Shoes outside a blue tiled mosque in Istanbul,

The magic of the mundane– the extra- ordinary– that sunrise that makes you swell with a sense of divine grace, the arc of the Milky Way that embraces you from afar, a song bird greeting the day with notes that make a tuning fork inside of you hum– these experiences are free, but can feel luxurious.

Romantic travel can be  sharing the Ahhs of Awe. Seeing the synchronous fireflies in Malaysia was a brighter experience for being with my husband. Walking on the Great wall of China was warmer with him despite the winter’s subfreezing wind chill. Seeing the mosques of Istanbul with a childhood friend magnified the memories.  Even an evening stroll at home, may reveal a cloudscape worth watching.

Romantic travel can also be helping others- trying to make “the idealized version of reality” replace meaner versions. Is that taking your love to  the Luxembourg Gardens in Spring surrounded by flowers, or helping build a school  in a far-flung outpost for you love of humanity?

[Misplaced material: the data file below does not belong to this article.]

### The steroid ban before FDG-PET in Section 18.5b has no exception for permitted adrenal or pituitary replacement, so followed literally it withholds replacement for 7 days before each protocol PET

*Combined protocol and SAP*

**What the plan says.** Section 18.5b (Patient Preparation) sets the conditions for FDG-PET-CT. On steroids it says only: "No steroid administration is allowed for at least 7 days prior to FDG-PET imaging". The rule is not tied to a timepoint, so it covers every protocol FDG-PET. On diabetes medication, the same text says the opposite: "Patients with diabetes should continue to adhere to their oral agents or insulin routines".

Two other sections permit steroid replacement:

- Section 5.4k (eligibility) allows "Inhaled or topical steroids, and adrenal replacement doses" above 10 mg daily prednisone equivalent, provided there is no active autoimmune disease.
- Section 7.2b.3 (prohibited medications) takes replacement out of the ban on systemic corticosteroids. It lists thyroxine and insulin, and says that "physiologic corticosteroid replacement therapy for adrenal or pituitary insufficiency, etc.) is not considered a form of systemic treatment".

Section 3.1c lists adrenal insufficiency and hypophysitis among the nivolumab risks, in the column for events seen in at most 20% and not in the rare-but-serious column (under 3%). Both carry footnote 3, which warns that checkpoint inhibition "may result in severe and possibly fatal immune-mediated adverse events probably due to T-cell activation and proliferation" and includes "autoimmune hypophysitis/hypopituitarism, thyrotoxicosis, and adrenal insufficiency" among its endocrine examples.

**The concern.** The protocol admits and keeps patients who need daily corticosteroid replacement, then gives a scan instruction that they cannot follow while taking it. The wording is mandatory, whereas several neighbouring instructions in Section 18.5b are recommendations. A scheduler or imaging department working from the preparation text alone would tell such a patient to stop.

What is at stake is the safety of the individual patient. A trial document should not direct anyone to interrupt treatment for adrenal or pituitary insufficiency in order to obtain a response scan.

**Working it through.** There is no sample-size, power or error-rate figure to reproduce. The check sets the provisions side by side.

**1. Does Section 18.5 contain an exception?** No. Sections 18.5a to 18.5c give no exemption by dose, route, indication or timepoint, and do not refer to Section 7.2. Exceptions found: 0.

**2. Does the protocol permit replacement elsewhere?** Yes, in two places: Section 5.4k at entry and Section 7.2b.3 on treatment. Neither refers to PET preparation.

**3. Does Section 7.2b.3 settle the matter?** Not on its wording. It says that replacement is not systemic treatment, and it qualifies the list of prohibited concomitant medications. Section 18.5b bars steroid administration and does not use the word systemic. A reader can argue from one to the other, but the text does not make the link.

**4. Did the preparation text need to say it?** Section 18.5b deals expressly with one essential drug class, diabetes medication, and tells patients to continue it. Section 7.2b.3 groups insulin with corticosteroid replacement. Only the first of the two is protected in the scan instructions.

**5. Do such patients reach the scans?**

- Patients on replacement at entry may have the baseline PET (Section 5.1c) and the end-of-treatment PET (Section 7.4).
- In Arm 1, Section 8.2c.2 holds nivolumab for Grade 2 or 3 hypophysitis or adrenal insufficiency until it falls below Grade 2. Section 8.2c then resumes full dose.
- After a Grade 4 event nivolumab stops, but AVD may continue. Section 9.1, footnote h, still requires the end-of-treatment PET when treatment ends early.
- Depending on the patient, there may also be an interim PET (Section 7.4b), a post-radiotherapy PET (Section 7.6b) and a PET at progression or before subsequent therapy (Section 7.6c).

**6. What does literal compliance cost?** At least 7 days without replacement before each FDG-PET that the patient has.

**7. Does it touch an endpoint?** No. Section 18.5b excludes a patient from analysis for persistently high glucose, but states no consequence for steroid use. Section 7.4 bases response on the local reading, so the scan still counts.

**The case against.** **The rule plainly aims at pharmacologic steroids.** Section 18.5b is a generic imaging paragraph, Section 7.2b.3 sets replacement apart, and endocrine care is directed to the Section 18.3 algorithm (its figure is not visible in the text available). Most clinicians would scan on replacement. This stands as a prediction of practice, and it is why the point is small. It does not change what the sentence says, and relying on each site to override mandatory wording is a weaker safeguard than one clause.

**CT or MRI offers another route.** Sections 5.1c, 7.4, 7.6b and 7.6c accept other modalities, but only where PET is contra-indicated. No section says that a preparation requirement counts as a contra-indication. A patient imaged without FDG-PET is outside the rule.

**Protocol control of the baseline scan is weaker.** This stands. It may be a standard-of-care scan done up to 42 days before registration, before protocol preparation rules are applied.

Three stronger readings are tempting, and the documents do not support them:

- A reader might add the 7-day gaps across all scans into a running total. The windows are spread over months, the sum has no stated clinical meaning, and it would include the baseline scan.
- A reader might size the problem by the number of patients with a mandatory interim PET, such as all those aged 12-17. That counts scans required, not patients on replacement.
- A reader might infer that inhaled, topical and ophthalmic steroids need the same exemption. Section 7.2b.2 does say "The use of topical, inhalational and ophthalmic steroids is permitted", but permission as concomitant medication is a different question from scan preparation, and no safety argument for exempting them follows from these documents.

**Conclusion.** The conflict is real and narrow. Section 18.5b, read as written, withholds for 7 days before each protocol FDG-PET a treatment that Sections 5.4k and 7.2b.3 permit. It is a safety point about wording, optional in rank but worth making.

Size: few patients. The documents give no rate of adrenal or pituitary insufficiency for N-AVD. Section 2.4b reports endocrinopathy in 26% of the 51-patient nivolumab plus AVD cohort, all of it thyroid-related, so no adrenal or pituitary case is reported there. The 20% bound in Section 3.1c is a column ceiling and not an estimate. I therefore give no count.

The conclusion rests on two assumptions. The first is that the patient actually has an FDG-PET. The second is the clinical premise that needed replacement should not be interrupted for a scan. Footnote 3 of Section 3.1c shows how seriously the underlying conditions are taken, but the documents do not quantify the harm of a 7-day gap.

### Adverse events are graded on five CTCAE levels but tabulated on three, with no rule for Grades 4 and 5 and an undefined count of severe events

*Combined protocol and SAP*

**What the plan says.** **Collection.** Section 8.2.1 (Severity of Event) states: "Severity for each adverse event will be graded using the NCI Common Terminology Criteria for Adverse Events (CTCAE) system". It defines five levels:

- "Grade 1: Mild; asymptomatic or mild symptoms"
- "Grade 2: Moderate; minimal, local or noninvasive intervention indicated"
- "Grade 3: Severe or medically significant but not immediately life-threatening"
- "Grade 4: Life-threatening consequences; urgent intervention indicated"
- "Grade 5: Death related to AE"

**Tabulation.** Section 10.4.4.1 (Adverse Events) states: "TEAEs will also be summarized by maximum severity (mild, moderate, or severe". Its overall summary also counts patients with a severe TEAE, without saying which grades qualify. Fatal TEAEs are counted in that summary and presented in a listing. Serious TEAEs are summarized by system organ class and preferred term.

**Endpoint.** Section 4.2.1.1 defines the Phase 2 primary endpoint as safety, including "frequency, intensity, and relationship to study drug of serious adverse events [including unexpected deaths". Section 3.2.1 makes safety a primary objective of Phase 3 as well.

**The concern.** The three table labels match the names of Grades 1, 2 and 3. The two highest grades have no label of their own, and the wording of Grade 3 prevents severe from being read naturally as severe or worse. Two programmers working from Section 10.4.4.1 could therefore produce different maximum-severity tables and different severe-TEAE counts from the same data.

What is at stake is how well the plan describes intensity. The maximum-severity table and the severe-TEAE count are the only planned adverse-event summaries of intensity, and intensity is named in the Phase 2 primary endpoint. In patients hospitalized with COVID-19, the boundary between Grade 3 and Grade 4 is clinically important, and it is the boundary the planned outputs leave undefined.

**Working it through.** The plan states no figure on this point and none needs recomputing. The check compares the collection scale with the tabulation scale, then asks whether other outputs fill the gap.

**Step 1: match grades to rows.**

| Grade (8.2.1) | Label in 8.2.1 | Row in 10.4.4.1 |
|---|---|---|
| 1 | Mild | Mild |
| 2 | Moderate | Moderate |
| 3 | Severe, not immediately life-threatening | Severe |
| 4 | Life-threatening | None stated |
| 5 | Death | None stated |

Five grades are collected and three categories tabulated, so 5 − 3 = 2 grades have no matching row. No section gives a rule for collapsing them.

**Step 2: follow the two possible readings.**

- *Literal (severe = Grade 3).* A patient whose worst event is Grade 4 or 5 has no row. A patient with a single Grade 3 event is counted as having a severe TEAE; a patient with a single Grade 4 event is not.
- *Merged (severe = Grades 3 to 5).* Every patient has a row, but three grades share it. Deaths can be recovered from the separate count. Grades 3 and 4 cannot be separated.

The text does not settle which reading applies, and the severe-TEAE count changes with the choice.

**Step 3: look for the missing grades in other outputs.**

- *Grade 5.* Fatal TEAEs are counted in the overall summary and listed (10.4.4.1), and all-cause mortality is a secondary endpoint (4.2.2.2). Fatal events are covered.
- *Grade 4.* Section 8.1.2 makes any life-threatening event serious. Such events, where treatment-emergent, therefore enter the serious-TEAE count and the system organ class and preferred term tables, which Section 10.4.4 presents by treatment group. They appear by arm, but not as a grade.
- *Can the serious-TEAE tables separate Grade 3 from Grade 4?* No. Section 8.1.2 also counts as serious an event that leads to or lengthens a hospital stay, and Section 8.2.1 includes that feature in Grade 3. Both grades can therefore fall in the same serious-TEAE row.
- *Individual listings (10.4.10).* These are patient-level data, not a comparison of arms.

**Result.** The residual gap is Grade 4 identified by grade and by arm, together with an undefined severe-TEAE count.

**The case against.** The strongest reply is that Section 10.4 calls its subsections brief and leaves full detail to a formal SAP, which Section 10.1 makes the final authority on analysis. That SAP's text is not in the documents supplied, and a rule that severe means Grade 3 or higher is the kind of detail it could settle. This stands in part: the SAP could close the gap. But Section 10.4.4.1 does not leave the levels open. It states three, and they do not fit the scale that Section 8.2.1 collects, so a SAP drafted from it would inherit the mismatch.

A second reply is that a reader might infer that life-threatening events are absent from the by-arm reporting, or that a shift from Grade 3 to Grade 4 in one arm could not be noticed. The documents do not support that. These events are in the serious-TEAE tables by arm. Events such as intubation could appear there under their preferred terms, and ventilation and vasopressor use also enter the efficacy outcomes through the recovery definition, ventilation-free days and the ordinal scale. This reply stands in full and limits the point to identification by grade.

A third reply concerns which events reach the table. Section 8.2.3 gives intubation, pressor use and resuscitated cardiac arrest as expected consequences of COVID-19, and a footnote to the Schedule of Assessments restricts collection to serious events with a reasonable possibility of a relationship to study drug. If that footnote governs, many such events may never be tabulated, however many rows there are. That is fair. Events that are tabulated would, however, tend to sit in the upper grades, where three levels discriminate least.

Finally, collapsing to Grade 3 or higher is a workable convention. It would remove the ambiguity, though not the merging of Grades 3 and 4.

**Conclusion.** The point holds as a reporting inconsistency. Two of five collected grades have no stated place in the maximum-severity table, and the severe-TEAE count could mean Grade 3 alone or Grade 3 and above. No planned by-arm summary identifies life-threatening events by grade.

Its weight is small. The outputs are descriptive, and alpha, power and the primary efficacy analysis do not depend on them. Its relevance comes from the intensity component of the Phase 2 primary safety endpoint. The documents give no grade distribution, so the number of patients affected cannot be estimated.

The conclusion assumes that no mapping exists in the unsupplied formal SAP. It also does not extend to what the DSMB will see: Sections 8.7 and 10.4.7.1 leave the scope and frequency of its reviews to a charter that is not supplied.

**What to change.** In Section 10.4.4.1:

It is a luxury to travel at all– to have the health, the time, the means, and the freedom from other constraints and responsibilities. Sometimes that travel propels us great distances out into the world. And sometimes that travel comes from inside, sitting still where we are,  taking time to awaken our senses- to smell, see, taste, hear, and feel.

Long Beach, California, a winter sunset

To be present can be a luxurious gift.

***

What is luxury travel for you? What is romantic travel?

-Lisa TE Sonne, Luxury Travel Mavens

 

 

 

 

Antarctica, Hurtigruten Cruise (C) Sonne

Start of para-sailing, Caribbean coast, Cancun, Mexico (C)Sonne

Dream. Go. Discover. Explore. Set your sails.

Take a leap. Sit still somewhere new. Meet yourself.

Add kindness in different time zones. Share beauty. Create laughter.

Spark an idea. Illuminate.